Words that appear in bold (dark text) can be found in the “Key Words” section at the end of this booklet.

3

What Can I Expect When I First Get Home? Now that you have successfully completed your surgery, you will continue your path to healing at home.

After your surgery: • You may get tired more easily. You will need to rest. Remember, you just had surgery. It will take some time before you are back to yourself. • You may have some soreness in the area where your stitches or staples are. You will have medicine to help you take away your pain. It is important for you to take the medicine as directed. • Your scrotum (the muscular sac, which contains your testicles) this area may be uncomfortable and swollen. Your scrotum and penis may also be bruised. We will tell you later on in this booklet how you can help lower the swelling. • If you have not had a bowel movement before leaving the hospital. There are things that you can do to help you have a bowel movement. We will talk about these things later in this booklet. • Your catheter will still be draining urine from your bladder. You will be given drainage bags for your catheter before you leave the hospital. You will

4

be given directions on how to take care of your catheter before you leave the hospital.

If you have any questions as you heal from your surgery, ask your doctor or nurse case manager.

5

Will I Need Someone to Help Me After My Surgery? You will not need a nurse to take care of you after you are home, but it is a good idea to have someone who can help you for a week or two. It can be your wife or partner, a brother or sister, a friend, or a grown-up child. You will be able to use the toilet for bowel movements, wash yourself and brush your teeth. You will need help for a week or two with things like buying groceries, cooking, driving and going to your doctor’s office. You will not be able to drive a car while you have a catheter. You may find taking a bus or train to get around hard to do when you have a catheter.

Things You May Need Help With After Surgery

6

When You Get Home. Use the space below to make a plan. • What will you need help with when you get home? ___________________________________________ ___________________________________________ ___________________________________________ • What things can you do before your surgery to get ready for when you come home from the hospital? What are they? List them here. ___________________________________________ ___________________________________________ ___________________________________________ • Who is going to help you when you get home after your surgery? Write down their name(s) and contact number(s): ___________________________________________ ___________________________________________ ___________________________________________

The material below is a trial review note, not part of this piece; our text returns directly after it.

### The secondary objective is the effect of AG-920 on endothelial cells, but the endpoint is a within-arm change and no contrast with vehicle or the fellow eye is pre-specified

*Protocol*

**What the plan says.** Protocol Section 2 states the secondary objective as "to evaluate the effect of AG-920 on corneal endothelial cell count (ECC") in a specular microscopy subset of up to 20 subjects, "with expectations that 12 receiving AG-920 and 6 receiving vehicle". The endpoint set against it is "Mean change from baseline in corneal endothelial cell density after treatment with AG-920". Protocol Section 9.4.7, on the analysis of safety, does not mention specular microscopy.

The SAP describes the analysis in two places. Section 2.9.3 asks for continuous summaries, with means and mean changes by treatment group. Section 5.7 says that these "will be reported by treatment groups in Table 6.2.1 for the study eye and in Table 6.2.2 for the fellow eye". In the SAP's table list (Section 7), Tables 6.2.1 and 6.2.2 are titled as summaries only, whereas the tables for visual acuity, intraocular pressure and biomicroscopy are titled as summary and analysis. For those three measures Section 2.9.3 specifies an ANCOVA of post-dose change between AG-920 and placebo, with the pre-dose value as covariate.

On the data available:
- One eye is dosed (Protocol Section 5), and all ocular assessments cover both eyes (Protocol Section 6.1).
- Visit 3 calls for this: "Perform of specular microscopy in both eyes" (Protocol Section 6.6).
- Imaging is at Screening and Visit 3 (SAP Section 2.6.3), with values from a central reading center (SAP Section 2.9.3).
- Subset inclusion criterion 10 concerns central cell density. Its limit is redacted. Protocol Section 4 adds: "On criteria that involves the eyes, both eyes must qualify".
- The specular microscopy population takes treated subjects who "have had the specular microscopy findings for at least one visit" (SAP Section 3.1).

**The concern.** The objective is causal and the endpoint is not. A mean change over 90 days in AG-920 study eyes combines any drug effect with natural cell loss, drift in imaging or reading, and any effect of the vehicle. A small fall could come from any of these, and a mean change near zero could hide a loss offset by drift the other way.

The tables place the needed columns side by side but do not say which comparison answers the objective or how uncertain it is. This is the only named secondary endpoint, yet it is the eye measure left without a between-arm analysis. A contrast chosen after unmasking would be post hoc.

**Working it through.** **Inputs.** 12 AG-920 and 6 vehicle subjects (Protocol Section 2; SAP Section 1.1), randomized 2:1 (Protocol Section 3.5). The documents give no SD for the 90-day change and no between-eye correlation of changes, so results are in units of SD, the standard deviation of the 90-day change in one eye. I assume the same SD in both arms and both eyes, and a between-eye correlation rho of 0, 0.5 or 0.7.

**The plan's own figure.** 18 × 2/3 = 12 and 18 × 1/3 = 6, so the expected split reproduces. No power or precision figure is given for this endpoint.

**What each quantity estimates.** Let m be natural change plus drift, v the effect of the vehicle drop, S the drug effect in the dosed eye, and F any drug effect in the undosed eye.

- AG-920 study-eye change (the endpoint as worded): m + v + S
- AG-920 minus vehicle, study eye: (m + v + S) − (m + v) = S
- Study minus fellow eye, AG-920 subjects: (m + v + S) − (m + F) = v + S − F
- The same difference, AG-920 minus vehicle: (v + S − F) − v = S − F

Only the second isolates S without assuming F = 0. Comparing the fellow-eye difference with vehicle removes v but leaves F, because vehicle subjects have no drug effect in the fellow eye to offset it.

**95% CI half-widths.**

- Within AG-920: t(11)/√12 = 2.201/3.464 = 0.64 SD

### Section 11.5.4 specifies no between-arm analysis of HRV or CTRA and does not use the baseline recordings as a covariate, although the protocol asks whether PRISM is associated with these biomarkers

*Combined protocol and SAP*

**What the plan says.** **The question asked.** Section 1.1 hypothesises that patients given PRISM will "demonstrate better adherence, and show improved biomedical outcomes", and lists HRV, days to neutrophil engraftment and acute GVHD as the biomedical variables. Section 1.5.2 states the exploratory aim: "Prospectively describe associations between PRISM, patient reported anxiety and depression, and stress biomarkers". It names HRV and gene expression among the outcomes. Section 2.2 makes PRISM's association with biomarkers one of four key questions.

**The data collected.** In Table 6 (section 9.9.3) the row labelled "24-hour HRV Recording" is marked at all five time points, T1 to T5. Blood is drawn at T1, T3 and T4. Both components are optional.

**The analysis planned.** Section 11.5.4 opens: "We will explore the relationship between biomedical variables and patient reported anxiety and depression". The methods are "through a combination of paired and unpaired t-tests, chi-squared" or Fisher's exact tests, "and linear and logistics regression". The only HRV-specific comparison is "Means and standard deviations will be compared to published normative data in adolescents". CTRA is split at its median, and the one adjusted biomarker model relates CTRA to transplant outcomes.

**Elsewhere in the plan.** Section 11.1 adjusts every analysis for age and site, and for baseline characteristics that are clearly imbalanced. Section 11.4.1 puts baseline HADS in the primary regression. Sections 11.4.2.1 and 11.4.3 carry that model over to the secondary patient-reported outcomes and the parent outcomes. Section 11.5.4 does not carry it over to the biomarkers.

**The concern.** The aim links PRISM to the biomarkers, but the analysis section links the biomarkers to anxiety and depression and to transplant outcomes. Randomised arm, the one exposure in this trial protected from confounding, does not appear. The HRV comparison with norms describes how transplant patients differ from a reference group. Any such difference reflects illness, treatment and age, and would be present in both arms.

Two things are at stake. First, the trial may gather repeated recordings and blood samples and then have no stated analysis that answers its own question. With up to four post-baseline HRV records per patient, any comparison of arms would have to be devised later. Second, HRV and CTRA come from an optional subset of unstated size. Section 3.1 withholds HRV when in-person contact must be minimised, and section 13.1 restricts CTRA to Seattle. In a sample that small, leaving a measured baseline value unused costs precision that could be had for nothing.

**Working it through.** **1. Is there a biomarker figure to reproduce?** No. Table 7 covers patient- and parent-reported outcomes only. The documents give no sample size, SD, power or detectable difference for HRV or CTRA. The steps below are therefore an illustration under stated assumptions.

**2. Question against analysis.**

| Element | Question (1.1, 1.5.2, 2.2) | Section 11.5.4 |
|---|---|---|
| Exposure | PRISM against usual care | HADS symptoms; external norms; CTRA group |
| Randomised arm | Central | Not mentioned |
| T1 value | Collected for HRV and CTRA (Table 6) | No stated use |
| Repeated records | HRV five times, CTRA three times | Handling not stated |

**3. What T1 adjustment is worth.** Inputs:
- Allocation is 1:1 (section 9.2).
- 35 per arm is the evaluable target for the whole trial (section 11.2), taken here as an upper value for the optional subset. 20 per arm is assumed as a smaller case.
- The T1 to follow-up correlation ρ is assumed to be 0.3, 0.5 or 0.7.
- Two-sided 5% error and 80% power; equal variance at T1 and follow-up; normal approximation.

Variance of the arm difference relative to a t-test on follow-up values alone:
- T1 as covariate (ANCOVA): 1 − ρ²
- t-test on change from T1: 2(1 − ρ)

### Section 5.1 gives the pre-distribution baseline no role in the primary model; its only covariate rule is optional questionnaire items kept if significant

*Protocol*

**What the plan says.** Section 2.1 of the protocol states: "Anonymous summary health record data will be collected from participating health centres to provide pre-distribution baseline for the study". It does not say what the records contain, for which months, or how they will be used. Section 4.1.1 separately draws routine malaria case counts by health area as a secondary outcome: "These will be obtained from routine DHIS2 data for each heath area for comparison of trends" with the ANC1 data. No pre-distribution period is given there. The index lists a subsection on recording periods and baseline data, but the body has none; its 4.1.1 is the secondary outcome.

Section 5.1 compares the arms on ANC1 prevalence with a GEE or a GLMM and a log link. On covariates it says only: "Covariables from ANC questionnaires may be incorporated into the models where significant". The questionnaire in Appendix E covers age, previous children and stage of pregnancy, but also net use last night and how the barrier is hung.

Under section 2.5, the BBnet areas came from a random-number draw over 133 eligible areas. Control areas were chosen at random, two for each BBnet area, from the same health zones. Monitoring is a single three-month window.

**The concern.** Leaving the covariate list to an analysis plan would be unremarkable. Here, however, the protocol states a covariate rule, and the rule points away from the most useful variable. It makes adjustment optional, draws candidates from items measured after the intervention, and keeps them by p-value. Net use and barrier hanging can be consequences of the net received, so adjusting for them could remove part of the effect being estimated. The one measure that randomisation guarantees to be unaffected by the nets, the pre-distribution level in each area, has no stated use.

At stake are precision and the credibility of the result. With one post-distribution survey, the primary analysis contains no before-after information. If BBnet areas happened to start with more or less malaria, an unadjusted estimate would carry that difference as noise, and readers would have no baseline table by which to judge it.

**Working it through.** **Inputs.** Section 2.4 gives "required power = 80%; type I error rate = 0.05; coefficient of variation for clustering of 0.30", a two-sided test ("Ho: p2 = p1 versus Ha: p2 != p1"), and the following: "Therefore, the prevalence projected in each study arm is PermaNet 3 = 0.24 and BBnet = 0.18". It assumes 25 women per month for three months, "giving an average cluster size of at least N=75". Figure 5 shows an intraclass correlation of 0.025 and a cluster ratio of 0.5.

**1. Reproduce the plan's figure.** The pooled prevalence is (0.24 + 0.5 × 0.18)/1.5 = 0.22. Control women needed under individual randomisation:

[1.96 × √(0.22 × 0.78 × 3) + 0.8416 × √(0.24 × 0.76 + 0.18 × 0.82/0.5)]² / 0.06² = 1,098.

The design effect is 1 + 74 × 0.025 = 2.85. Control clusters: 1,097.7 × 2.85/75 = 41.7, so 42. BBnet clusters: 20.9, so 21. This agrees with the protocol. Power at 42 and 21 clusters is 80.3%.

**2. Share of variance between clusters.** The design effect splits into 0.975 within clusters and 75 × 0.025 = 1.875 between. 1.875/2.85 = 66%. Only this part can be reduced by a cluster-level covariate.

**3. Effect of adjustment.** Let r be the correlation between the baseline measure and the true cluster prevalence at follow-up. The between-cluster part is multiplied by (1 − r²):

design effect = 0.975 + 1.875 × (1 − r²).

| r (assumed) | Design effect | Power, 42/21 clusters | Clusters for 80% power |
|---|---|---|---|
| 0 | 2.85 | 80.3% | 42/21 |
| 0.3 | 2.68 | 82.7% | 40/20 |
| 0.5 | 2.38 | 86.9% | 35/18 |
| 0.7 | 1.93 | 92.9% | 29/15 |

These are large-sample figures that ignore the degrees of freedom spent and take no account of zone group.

7

Are There Things I Should Remember When I Get Home? There are some things that you should remember to do when you get home from your surgery that will help with your recovery. 1. If you have stairs, it is best not to go up and down stairs more than 1or 2 times a day while you have a catheter. Before you come downstairs in the morning, think about what you will need during the day and bring it with you. Try to plan your day so that you use the stairs as little as possible. You will only need to do this for about 2 weeks. 2. You will not be able to lift anything heavier than 5 pounds, which is about the weight of a big telephone book for 2 to 3 weeks. 3. Remember, you will also get tired easier. Give yourself time to rest. Take naps or rest periods.

8

What Can I Do To Take Care Of Myself? Having to take care of yourself when you go home from the hospital can be scary. But, most people feel better when they get home. When you get home you will need to take care of the following things: your surgical wound or incision, your catheter, your bowels, and your comfort. You may get directions on how to take care of yourself before you leave the hospital. Your doctor and nurse case manager can help answer any questions that you have.

Your Surgical Wound It is important that the area around your surgical wound stays clean. You should follow the directions you get from your doctor or nurse on how to care for your surgical wound before you leave the hospital. Make sure to check with your doctor or nurse case manager to find out if you can get your incision wet when you take a bath or shower.

9

Your Catheter

Picture of Catheter in your body

Your catheter is important to help your bladder

Catheter

Penis

Bladder

heal. When you leave the hospital, you may be given a leg strap for your catheter tube. Using this strap will help hold the tube so that it does not pull on your penis. Remember to keep the drainage bag lower than your bladder. Some men find that the